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Saturday Morning at the Sell-Out

Saturday morning, bright and early in sleepy Fort Bragg, while most people went to breakfast or cleaned up the beaches or had coffee with their families (unbeknownst to the innocent) downtown at Town Hall the new mill site property tycoons were appearing before the Planning Commission in joint session with the Fort Bragg City Council to make presentations on their various proposals for the development of the old GP Mill site.

It was a long meeting on a nice day and the high-pressure sales pitches on the wonderfulness of turning the greatest oceanfront open space in California into housing developments, high-density housing, supermarkets and hotels were so simultaneous, tedious and ludicrous that the low turnout of interested citizens could reasonably be chalked up to common sense.

Fourth District Supervisor Dan Gjerde has been bicycling around town all week making himself visible, but he was not present. Neither was former mayor and current Fort Bragg councilman Lindy Peters, now a candidate for the Board of Supervisors. Apparently, neither of them saw any point in complicating their feel-good political campaigns with possible political dynamite.

That’s what the Saturday meeting was. But the public was not there to light the fuse. That will change.

The Saturday morning meeting was the last step in ex-Development Director Marie Jones long march around the public to slice and dice the 420-acre oceanfront property into a new industrial/high-density housing, etc. zone.

It was supposed to be a classic "Marie Jones bulldozes the public" event. Then Marie Jones got the ax. Minus the iron will of Marie Jones, the City Council and the Planning Commission had to do their best. The easiest thing to do was was to pretend it was all their own idea.

For the newly acquired property, jumping the gun on the glacial progress of mill site zoning is a major financial gamble. In theory, zoning the mill site is still a public process. The whole mill site could be zoned open space. Bye-bye supermarkets and hotels.

The low-attendance meeting was an opportunity for Harvest Market and the Skunk Train to make their pitches to the City Council (that matters) and slide it past the people of the city (that don't).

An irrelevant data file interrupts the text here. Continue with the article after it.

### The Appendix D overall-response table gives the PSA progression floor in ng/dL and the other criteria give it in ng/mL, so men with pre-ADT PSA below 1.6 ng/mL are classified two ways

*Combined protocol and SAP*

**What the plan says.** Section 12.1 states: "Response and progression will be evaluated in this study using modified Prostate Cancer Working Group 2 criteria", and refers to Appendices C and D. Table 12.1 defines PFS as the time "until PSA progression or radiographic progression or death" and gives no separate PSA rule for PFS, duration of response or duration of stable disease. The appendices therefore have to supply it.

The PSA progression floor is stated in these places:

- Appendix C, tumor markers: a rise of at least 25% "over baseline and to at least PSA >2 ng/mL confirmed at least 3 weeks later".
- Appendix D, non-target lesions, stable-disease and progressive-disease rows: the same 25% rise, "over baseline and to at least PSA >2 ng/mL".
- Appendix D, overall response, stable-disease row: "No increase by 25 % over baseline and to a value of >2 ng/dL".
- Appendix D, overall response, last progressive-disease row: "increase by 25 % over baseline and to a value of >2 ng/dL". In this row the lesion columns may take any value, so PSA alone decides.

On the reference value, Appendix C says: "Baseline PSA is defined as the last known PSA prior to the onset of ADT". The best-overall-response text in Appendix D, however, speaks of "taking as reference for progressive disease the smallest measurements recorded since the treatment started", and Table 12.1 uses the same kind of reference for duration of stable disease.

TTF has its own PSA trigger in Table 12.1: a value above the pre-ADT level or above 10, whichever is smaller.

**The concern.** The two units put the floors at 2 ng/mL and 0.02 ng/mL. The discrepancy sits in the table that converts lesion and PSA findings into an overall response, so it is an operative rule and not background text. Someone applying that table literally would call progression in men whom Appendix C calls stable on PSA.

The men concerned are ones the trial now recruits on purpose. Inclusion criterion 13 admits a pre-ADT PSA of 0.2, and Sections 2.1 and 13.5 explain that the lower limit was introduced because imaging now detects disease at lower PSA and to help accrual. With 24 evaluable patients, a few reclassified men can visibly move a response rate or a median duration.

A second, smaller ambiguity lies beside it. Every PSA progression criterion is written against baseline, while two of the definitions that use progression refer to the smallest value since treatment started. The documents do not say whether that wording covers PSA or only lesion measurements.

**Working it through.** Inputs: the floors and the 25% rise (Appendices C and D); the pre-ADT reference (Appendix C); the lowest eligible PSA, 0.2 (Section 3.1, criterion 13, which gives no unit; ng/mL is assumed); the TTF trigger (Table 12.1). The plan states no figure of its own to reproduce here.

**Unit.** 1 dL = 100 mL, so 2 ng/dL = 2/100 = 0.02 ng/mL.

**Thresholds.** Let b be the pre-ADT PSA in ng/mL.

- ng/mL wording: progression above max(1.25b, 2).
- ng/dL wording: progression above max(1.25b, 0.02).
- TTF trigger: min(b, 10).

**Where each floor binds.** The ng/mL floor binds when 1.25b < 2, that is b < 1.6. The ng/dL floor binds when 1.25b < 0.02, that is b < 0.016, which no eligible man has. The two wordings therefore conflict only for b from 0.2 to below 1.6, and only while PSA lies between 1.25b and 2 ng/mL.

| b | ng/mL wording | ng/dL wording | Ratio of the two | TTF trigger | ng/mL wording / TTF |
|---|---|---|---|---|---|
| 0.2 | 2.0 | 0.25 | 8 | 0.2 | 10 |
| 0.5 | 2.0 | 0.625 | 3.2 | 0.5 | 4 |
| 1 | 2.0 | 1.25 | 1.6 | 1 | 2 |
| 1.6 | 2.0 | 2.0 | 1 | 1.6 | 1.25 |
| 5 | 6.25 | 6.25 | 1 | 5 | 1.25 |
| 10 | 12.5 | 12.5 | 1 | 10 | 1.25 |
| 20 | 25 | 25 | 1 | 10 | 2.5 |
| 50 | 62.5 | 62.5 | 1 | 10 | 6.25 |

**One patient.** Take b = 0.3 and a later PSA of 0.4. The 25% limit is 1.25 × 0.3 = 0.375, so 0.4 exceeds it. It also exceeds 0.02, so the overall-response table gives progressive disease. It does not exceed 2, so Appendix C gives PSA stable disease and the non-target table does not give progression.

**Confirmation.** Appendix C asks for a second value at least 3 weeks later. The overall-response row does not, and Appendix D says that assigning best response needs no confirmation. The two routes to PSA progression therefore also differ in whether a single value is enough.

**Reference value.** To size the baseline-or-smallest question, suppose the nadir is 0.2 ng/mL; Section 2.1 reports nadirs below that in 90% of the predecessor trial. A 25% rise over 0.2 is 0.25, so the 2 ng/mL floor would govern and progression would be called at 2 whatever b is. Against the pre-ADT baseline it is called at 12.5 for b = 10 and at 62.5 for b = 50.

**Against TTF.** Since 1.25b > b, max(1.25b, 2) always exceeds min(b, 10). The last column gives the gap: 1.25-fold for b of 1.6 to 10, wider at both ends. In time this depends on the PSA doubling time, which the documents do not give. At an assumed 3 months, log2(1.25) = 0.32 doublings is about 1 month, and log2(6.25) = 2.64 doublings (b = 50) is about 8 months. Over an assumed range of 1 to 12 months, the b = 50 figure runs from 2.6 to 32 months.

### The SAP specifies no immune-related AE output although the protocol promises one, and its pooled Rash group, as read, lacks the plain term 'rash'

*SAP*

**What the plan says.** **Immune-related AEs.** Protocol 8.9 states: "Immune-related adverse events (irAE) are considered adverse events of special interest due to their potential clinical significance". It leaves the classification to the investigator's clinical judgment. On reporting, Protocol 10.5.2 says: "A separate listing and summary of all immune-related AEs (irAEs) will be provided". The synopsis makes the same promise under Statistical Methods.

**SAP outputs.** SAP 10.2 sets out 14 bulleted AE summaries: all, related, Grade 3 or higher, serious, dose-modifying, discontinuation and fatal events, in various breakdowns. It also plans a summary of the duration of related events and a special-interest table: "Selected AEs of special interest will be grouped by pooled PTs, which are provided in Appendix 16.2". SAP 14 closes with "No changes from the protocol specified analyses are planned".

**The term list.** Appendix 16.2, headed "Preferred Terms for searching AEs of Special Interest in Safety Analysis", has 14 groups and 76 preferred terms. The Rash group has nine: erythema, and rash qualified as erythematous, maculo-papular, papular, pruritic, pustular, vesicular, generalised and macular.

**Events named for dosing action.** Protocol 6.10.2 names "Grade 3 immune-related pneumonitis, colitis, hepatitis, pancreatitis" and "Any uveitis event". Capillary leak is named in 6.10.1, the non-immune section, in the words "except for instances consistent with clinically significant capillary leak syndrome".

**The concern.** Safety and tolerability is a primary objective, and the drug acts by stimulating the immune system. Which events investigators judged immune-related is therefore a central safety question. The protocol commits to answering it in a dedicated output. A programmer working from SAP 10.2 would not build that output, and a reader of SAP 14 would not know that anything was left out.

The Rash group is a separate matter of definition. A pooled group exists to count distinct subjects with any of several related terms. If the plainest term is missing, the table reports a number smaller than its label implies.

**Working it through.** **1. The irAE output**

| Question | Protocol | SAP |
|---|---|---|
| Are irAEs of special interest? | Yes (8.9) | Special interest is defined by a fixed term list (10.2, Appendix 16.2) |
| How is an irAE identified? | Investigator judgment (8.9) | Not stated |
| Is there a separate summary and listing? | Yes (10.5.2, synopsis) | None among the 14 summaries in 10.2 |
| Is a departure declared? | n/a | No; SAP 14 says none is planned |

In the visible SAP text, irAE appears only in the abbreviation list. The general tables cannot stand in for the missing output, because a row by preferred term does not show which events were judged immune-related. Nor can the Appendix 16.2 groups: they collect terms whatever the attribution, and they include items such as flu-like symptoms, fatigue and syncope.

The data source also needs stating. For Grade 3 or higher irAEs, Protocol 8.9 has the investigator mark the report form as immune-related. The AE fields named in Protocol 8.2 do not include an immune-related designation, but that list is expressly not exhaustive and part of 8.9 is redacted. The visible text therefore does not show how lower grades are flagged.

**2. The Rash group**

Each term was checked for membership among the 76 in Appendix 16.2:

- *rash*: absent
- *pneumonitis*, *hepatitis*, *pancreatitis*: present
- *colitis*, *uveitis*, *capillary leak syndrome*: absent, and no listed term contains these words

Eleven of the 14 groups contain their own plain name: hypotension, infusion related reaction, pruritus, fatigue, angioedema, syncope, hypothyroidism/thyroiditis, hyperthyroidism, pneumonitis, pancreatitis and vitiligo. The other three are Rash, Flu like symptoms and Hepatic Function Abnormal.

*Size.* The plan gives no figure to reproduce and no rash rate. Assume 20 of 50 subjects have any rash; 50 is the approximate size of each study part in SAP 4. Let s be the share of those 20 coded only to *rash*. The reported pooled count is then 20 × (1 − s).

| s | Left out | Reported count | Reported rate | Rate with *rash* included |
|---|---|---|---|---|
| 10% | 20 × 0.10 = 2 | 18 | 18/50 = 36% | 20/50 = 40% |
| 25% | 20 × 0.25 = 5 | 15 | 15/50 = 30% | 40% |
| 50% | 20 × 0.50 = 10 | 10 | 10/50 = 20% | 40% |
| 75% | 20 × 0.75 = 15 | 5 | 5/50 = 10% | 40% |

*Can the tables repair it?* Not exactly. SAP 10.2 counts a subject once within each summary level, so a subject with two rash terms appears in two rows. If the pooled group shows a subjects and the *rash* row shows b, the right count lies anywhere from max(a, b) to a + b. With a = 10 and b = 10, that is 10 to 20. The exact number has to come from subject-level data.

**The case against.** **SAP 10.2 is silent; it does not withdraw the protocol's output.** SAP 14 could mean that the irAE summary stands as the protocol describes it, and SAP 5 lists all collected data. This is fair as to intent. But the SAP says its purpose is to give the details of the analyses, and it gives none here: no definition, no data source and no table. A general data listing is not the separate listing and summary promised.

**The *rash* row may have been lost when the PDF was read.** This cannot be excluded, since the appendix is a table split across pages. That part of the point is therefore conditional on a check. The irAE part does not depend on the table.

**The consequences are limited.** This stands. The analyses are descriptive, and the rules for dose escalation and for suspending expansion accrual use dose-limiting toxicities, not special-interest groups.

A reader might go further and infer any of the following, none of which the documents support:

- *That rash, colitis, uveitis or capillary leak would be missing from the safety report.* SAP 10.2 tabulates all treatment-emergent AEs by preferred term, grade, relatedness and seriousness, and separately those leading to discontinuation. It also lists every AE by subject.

It was a wonderful chance to improve the odds of a profitable outcome. They jumped on it with both boots. It seemed to go well for them.

The City Council and the Planning Commission asked a few softball questions to prove they were paying attention and fulfilled their official responsibilities as good listeners. They listened politely as the Skunk pitched a restaurant that looked like a lighthouse overlooking the ancient Indian burial grounds and an extension of the railroad parallel to the northern part of the Coastal Trail.

Railroads are very good for wildlife they promised. Studies prove it. They promoted high-density housing and outlined their plans for a few hotels. The Skunk Train wants to give us Disneyland with housing projects. 

The prospective developers had Powerpoint maps describing their various plans and batteries of paid consultants to fill the folding chairs. I estimated that about half the seats at town hall were taken by consultants.

The elephant in the room was the Coastal Commission. Disneyland is not on their agenda. Any plans for mega-development have to go first to them.

When Marie Jones made her initial proposal for the great zoning super plan (“Local Coastal Plan”) to the Coastal Commission she proposed developing 70% of the property and leaving 30% open space.

The Commission staff took one short look and flipped those percentages — requiring 70% of the 420-acre site to be open space.

All that was unspoken context, but no one mentioned it and no one cared.

Harvest Market pitched their supermarket with employee housing for their workers upstairs. Innovative. The Skunk Train pitched their lighthouse-restaurant-hotel collection and all the while the Council and the Planning Commission tweaked and tugged at the various plans as it if were all a forgone conclusion.

Nobody asked what would happen to the great open spaces of the spectacular property that must be left open space by the Coastal Commission mandate and which GP will still own.

The formal plan that no one talks about is to leave them as rubble-strewn wastelands. Probably fenced off from the public — which has, of course, been GP’s practice for decades.

Post zoning, they will be unsaleable to any developer. Maybe out of the generosity of their big beating corporate heart GP will chip in a few tens of millions to clean up their own industrial wasteland and turn it over to the people of the city. Maybe they will make it a park. Maybe not. 

Developing the greatest open space on the California coast would provoke mass outrage and convulsions in any city government on the California coast.

It’s a different deal out here in the wilderness. The Fort Bragg City Council once more distinguished themselves as $300 a month amateurs with zero accountability to the people of the city, no vision and absolute confidence in Marie Jones’s fake public surveys. That’s the way we roll in Fort Bragg.

The Council and the Commission are the heirs of the Jones agenda. Now they are on their own.

They are out from under the iron boot of the ex-Development Director, but going along with her agenda was all they knew how to do.

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